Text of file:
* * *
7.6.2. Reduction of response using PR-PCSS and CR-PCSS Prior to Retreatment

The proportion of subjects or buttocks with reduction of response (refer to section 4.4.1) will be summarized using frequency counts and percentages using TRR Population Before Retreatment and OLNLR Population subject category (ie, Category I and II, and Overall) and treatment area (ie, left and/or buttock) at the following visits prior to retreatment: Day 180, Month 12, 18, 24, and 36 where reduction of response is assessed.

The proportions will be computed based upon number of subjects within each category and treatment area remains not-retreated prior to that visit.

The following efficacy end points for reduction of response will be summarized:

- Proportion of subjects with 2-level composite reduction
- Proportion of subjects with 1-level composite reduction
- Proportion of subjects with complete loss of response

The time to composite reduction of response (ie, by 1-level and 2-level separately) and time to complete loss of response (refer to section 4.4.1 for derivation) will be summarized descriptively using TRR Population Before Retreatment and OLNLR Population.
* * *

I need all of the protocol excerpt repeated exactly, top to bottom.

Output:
7.6.2. Reduction of response using PR-PCSS and CR-PCSS Prior to Retreatment

The proportion of subjects or buttocks with reduction of response (refer to section 4.4.1) will be summarized using frequency counts and percentages using TRR Population Before Retreatment and OLNLR Population subject category (ie, Category I and II, and Overall) and treatment area (ie, left and/or buttock) at the following visits prior to retreatment: Day 180, Month 12, 18, 24, and 36 where reduction of response is assessed.

The proportions will be computed based upon number of subjects within each category and treatment area remains not-retreated prior to that visit.

The following efficacy end points for reduction of response will be summarized:

- Proportion of subjects with 2-level composite reduction
- Proportion of subjects with 1-level composite reduction
- Proportion of subjects with complete loss of response

The time to composite reduction of response (ie, by 1-level and 2-level separately) and time to complete loss of response (refer to section 4.4.1 for derivation) will be summarized descriptively using TRR Population Before Retreatment and OLNLR Population.